Victory of Eagles has significantly more angst than previous Temeraire novels, but it's probably the best of the series since the first book. The stak...moreVictory of Eagles has significantly more angst than previous Temeraire novels, but it's probably the best of the series since the first book. The stakes have officially been raised: Napoleon has invaded England and Laurence has been sentenced to death for treason. This installment has action, humour, conflicted loyalties, the reality of war (well, as much as possible when war involves DRAGONS), and a heart-stopping climax. Plus, Temeraire really comes into his own as a character and I love his relationship with Laurence.
But honestly, can someone please find a way to control Iskierka? That would be fantastic, thanks.(less)
This is a must-read reading if you are Catholic, lapsed Catholic, or wondering what all those crazy Catholics are on about. It's not about doctrine or...moreThis is a must-read reading if you are Catholic, lapsed Catholic, or wondering what all those crazy Catholics are on about. It's not about doctrine or deep theological questions, but Matthew Kelly has a way of writing in a practical, inspiring way about living authentically in a world that is becoming more and more secular.
This memoir is probably a brilliant book -- it does have a uniquely vivid and realistic narrative voice -- but it wasn't one I enjoyed. It felt like a...moreThis memoir is probably a brilliant book -- it does have a uniquely vivid and realistic narrative voice -- but it wasn't one I enjoyed. It felt like a never-ending parade of self-indulgent tangents. Granted, the stream-of-consciousness style was intentional, but I was fed up with it long before the book was finished. I kept waiting for it to go somewhere and it didn't. That would be fine if it was actually funny or (dare I say it?) heartbreaking, but it rarely triggered an emotional or empathetic response in me. (That probably makes me a terrible person, since it is ostensibly about real people.)
I'll give Eggers credit for being daring, absurd, and honest. I suppose I feel the same way about AHWOSG as I do about serialism in music: I recognize that there is skill involved and that it appeals to some people, but I don't particularly want to spend my time on it. When I got to the end, my first word aloud was "Finally!"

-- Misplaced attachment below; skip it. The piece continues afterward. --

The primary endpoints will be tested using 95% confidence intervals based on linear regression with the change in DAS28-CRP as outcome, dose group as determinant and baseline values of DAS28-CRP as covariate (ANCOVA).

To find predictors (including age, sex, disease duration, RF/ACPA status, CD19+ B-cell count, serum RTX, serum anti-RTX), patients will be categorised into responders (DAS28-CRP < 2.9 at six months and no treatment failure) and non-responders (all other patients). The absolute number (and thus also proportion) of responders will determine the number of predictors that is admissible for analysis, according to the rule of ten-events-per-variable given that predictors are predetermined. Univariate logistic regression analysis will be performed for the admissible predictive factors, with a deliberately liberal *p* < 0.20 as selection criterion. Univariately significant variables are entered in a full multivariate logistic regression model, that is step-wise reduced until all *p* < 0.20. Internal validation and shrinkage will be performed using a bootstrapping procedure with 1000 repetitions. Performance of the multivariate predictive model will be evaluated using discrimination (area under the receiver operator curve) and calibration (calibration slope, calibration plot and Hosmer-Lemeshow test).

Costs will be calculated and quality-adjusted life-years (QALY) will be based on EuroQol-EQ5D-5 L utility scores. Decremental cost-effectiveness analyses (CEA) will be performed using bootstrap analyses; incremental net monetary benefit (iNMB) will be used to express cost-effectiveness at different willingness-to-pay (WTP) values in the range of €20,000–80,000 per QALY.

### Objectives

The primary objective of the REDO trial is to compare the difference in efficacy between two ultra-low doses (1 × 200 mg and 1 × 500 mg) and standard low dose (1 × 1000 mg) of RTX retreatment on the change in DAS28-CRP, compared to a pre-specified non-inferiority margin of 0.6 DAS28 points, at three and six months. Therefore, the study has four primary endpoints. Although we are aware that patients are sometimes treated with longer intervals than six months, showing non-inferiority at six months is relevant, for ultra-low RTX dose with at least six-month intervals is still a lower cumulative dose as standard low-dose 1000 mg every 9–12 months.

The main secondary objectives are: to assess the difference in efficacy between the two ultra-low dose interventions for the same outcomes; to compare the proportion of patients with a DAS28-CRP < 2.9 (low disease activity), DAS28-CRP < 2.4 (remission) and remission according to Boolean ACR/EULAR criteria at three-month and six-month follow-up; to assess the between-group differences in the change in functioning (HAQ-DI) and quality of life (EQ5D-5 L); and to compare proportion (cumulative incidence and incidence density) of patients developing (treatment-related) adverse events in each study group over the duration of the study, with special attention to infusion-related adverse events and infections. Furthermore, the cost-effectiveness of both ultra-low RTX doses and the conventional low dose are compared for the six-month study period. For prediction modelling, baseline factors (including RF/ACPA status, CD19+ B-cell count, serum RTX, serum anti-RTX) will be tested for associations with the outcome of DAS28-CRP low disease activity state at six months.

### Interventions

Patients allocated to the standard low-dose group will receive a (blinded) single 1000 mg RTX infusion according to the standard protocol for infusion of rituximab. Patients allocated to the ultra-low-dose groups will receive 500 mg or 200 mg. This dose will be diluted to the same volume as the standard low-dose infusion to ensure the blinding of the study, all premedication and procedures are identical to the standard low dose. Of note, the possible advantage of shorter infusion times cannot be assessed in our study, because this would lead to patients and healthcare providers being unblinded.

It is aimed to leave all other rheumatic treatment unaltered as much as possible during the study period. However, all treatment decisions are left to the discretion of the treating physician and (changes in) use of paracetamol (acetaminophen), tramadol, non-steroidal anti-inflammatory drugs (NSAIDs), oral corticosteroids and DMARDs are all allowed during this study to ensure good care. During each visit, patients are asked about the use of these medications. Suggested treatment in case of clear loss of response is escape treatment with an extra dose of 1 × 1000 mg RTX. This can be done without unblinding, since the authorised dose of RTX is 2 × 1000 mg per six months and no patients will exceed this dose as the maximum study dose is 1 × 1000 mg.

P.S. I thought the preface/acknowledgements was the best part. I should have stopped there while I was ahead.(less)
I was actually pretty disappointed in this book. It's not badly written, but I just wasn't interested. The book is presented as the "memoirs" of a wom...moreI was actually pretty disappointed in this book. It's not badly written, but I just wasn't interested. The book is presented as the "memoirs" of a woman reminiscing about the days when she broke away from her stuffy society rules to study dragons in unpronounceable places. That's would be fine except that the characters lacked depth, humour, and anything that would make them memorable. I also wasn't convinced by the world-building. Presumably it's an alternate world where dragons are part of the standard wildlife, but we're given very little information about that world and nothing is explained. Why do the main characters have "normal" names and live in an expy of England while the geography is bizarre and dragons are par for the course? How much can we assume the world follows 19th century England, and how much is fantasy? Plus the big "plot twist" and final conflict were very predictable, and the plot moves at a snail's pace until the last few chapters.
It's not all bad -- the illustration are lovely and the writing style is decent. And I suppose you could argue that the lack of world-building is due to the fact that it's meant to be a memoir written for people who would already know all the missing information, since they all live in the fictional world.
All in all, it's not a bad book, but forgettable.(less)
This is one of those rarities, a sequel that is better than the original. The Dream Thieves continues the paranormal fantasy cycle started with The Ra...moreThis is one of those rarities, a sequel that is better than the original. The Dream Thieves continues the paranormal fantasy cycle started with The Raven Boys, and the quest for an medieval Welsh king is complicated by over-excited ley lines and a teenager who can take objects out of his dreams. I hadn't expected to like The Dream Thieves as much as The Raven Boys, since my favourite elements of the first book were Blue, Gansey, and the ties to Welsh legend. Here, the focus is on Ronan and Adam, while the quest for Glendower takes a back seat (in Gansey's Camaro, if you will).
But you know what? It's awesome. The characters get great development, the prose is still wonderfully lush, and I am even grew to like Ronan and the Grey Man, who is set up as something of a villain. It's the interactions between the characters that make The Dream Thieves work, and it's hard to count the number of times I stopped reading to bask in something fantastic that a character said or did.
For the record, though, I still think it's goofy that they are looking for Owain Glyndwr in Virginia. Actually, the shift in focus away from that quest may have made the book stronger in my eyes, since I wasn't comparing it to The Dark is Rising sequence as much as when I read the first book.
The worst part? It ended too soon and I will have to wait ages for the next book in the series.